It’s true, but let’s clarify a few things. First, if you hate your job and the work you’re doing, it doesn’t matter if you’re doing it from Disneyland – it’s going to suck. Working remotely on something you hate only means you hate it while you sit in a different place. If that’s your situation, you need another job, not a change of scenery. Second, if you happen to enjoy your work, and you get to do it on your own terms, you’ll naturally tend to put in more hours and put forth more effort than you would if you were working in an office.

Doing a job you like in a place you like means you’re more likely to be a better worker? Who knew?!

  1. Schedule in Variety

They say variety if the spice of life, but I’ll be honest – I’m a ‘standard routine’ type of guy. I like waking up at the same time everyday, going for a jog, eating breakfast, and then getting down to business. If something interrupts my normal schedule – say, an unexpected errand I have to take care of – it can sometimes throw off my entire workday.

But here’s the thing about working remotely – you should plan for variety in your schedule as much as possible. Since you have more flexibility with you time, it’s important to incorporate non-working events within your daily schedule as best as possible. Isn’t the whole reason of working remotely to have more freedom with your time? Embracing variety in your schedule helps to provide a better work life balance. Just make sure you get your work done.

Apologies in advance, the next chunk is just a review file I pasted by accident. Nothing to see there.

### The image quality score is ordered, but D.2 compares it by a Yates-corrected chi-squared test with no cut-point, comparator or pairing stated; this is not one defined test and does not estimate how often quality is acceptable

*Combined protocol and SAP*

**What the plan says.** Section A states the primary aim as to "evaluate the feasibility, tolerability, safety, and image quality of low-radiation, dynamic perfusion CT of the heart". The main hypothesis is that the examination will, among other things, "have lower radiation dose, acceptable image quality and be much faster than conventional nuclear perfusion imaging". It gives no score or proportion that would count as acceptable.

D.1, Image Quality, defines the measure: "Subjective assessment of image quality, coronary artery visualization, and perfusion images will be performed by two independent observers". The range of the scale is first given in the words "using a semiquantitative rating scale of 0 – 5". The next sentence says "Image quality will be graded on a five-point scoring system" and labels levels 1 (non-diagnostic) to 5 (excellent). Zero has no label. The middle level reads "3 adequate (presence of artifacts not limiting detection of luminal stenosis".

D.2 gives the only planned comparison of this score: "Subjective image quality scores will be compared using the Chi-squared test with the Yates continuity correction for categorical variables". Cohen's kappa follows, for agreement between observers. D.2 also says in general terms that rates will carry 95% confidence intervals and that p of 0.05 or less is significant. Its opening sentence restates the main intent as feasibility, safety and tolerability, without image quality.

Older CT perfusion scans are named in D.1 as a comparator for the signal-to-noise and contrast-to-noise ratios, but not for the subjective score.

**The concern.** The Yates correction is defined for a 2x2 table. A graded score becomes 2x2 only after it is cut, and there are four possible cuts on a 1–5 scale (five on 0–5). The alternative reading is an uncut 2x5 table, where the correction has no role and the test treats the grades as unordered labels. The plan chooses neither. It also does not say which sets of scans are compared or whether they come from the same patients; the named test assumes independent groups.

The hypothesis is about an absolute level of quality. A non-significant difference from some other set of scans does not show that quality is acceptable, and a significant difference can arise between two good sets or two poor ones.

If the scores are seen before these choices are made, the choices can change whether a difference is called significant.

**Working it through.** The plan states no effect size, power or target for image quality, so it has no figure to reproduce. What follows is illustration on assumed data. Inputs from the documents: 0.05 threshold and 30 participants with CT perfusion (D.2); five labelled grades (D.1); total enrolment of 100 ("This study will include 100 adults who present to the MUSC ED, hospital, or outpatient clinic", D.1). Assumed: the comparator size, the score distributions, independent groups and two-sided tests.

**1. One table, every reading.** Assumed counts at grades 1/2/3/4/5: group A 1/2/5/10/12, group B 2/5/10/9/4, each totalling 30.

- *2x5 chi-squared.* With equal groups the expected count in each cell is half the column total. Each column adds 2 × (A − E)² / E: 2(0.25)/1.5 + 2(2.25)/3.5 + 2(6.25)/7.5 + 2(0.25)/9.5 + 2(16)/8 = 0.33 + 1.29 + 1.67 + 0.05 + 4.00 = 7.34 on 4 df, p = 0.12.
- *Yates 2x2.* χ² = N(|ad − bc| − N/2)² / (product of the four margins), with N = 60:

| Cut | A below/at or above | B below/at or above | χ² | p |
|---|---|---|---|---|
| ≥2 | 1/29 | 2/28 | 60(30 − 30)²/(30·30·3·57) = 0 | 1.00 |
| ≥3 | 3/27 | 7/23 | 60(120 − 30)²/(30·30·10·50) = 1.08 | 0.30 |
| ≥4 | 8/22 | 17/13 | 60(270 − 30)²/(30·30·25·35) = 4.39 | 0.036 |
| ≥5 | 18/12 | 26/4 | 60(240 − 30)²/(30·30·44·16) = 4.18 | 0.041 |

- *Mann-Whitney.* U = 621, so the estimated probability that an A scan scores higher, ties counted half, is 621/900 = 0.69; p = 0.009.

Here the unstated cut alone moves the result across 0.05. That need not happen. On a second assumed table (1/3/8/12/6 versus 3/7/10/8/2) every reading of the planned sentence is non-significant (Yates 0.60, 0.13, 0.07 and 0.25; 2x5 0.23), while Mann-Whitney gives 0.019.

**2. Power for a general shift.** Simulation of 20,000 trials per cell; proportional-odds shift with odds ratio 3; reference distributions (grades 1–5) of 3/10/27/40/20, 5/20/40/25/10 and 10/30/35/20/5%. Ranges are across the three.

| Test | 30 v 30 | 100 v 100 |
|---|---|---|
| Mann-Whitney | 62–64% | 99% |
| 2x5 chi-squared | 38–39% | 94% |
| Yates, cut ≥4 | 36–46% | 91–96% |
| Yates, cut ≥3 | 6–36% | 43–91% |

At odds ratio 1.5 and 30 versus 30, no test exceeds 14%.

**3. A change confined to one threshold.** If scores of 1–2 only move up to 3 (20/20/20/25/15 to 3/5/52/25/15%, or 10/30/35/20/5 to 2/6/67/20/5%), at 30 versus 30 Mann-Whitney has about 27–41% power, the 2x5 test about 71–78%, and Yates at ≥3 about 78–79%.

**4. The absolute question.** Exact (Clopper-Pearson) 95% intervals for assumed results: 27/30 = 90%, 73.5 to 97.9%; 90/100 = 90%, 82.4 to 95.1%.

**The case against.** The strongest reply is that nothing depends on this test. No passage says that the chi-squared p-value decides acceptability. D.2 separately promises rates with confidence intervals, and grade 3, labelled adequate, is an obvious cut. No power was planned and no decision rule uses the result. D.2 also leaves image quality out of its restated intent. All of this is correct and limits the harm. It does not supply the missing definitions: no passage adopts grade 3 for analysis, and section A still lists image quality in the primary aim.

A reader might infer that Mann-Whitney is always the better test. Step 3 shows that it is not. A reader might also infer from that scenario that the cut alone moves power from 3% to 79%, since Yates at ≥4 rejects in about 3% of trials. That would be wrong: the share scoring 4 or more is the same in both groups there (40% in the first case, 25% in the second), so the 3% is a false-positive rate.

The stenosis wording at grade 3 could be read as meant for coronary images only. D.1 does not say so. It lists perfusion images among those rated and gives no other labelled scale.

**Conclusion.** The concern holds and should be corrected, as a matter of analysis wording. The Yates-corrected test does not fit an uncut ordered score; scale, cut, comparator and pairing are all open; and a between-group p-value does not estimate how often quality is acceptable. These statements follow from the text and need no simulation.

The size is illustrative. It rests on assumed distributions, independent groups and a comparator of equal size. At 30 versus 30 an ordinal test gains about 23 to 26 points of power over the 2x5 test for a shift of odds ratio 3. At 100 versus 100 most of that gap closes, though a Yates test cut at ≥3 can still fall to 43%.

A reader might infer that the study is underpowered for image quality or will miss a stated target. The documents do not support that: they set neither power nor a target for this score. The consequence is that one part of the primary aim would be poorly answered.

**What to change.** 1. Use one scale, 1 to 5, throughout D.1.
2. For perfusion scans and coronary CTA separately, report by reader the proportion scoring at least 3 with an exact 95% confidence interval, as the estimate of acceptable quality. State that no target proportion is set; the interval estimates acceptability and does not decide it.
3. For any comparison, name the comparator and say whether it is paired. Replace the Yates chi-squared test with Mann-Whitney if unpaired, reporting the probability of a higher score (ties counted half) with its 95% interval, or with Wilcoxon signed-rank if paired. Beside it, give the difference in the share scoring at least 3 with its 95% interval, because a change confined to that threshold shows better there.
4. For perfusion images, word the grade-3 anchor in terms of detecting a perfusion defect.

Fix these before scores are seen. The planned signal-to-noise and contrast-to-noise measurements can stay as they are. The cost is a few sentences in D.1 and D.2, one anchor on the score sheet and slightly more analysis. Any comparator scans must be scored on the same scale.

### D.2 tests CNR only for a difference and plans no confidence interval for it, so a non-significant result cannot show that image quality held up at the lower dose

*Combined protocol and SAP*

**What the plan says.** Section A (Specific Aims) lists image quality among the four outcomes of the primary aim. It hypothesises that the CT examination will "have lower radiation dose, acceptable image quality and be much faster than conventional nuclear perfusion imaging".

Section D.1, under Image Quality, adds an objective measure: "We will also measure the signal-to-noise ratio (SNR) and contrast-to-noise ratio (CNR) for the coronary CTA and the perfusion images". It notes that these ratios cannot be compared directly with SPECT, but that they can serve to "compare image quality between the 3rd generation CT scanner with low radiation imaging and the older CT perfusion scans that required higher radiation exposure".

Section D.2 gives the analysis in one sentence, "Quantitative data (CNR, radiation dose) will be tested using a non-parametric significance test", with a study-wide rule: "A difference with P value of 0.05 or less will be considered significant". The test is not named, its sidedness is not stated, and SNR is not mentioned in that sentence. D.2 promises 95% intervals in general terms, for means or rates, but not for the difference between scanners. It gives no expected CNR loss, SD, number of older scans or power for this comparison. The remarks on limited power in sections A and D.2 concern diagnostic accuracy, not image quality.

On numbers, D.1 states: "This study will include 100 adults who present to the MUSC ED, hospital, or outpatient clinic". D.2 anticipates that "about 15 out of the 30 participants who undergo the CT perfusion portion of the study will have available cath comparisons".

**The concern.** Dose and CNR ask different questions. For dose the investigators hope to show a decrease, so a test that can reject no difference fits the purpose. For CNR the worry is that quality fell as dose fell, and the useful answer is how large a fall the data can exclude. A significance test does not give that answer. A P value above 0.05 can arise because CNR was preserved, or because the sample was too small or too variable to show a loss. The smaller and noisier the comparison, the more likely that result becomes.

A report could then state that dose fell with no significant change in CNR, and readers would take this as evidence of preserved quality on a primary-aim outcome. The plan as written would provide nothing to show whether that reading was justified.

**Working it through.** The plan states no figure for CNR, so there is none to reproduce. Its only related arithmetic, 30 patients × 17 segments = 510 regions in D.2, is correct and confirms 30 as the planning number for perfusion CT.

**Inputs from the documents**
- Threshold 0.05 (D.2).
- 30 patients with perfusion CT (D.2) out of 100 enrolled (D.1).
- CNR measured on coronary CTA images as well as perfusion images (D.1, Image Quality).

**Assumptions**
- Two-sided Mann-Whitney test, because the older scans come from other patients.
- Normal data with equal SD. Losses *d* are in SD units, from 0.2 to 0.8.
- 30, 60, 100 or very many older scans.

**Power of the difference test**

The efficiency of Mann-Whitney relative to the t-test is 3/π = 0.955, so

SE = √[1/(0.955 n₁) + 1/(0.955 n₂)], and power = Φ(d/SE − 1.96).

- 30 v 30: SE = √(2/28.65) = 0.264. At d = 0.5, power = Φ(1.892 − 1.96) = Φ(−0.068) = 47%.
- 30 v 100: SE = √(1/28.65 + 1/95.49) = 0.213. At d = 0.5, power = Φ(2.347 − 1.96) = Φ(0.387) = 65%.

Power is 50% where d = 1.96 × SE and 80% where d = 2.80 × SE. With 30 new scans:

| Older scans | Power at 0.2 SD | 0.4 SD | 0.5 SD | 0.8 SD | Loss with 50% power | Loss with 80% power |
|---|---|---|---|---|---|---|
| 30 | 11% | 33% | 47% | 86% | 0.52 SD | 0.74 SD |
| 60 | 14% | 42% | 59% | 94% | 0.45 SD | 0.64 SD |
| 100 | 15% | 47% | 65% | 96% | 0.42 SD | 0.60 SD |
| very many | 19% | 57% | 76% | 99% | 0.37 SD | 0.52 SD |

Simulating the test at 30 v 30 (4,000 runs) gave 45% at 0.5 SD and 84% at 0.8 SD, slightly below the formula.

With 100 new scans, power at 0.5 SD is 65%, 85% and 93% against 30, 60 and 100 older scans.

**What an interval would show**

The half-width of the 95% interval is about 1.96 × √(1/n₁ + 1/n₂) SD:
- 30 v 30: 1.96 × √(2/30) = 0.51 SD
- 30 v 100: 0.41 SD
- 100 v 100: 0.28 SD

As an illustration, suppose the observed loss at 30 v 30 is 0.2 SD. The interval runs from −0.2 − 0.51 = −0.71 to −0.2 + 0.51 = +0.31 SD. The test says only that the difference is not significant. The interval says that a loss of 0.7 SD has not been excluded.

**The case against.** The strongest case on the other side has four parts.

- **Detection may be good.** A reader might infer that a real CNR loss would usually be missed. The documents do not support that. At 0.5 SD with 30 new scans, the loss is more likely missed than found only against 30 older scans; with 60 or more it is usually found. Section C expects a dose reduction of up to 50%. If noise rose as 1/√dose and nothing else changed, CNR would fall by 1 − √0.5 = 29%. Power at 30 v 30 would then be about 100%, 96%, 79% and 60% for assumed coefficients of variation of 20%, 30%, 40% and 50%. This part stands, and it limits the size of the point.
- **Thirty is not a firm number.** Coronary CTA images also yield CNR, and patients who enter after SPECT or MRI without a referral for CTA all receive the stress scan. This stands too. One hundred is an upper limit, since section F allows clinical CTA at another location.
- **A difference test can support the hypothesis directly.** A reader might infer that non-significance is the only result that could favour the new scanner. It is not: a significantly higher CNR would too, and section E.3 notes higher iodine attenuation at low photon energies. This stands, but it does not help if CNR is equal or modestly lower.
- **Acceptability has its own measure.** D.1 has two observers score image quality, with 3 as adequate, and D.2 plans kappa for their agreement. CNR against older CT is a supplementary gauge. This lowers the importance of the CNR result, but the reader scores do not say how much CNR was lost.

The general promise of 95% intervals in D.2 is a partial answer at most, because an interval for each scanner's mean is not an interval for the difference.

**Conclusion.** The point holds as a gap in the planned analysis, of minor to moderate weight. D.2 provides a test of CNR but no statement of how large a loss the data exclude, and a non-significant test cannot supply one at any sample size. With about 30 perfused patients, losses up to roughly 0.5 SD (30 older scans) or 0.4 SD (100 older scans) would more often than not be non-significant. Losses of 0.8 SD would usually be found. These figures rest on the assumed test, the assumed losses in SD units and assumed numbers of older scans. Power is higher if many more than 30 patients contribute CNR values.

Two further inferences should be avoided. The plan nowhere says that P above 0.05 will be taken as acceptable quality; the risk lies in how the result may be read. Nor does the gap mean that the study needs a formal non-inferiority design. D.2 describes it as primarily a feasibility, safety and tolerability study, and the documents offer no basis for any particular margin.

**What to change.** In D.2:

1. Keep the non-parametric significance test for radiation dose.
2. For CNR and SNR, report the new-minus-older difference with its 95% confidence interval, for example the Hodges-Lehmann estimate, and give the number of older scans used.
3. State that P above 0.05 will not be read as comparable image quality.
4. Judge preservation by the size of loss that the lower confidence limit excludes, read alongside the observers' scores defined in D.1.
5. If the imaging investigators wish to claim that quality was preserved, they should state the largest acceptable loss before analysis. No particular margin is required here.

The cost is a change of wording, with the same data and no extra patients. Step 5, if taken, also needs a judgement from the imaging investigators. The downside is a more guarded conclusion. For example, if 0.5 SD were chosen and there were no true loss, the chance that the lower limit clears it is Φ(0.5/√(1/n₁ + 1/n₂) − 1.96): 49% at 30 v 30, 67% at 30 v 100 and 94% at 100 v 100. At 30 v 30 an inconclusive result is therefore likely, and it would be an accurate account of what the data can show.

1. “Work” isn’t What We Think It Is

What do you think of when you think of the word “work?” In recent years, the term has taken on a much broader meaning than it had in the past. “Work” now encompasses what we wear, our daily commute, our water cooler conversations, office politics, and so much more. It’s no longer about what you actually accomplish, it’s all the other crap that goes along with showing up at an office everyday.

When you work remotely, all of the other stuff that people consider to be part of “work” gets stripped away. There is no commute, no water cooler chatter, no office politics, no sucking up to your boss. Instead, “work” becomes only what you’ve gotten done that day, that week, or that quarter. It’s “what have you done?” rather than, “when did you show and how long did you stay?”

  1. The Work is All That Matters

In learning what work truly is and is not, it became strikingly clear to me that the work – what you actually accomplish in a given time frame – is the only thing that matters in a remote environment. This is a point that is hammered home by 37signals founders Jason Fried and David Heinemeier Hansson in their book, Remote. “When you can’t see someone all day long, the only thing you have to evaluate is the work. A lot of petty evaluation stats just melt away.”

If the biggest benefits you bring to your employer are your friendliness and promptness, than working remotely might not be the best fit for you. You need to drive actual, measurable results for your boss or your clients in order to make a long-term remote working relationship viable.

Those are just a handful of things I’ve learned while working remotely, and I continue to add to this list everyday. What had working remotely taught you about yourself, your working habits, or about business in general?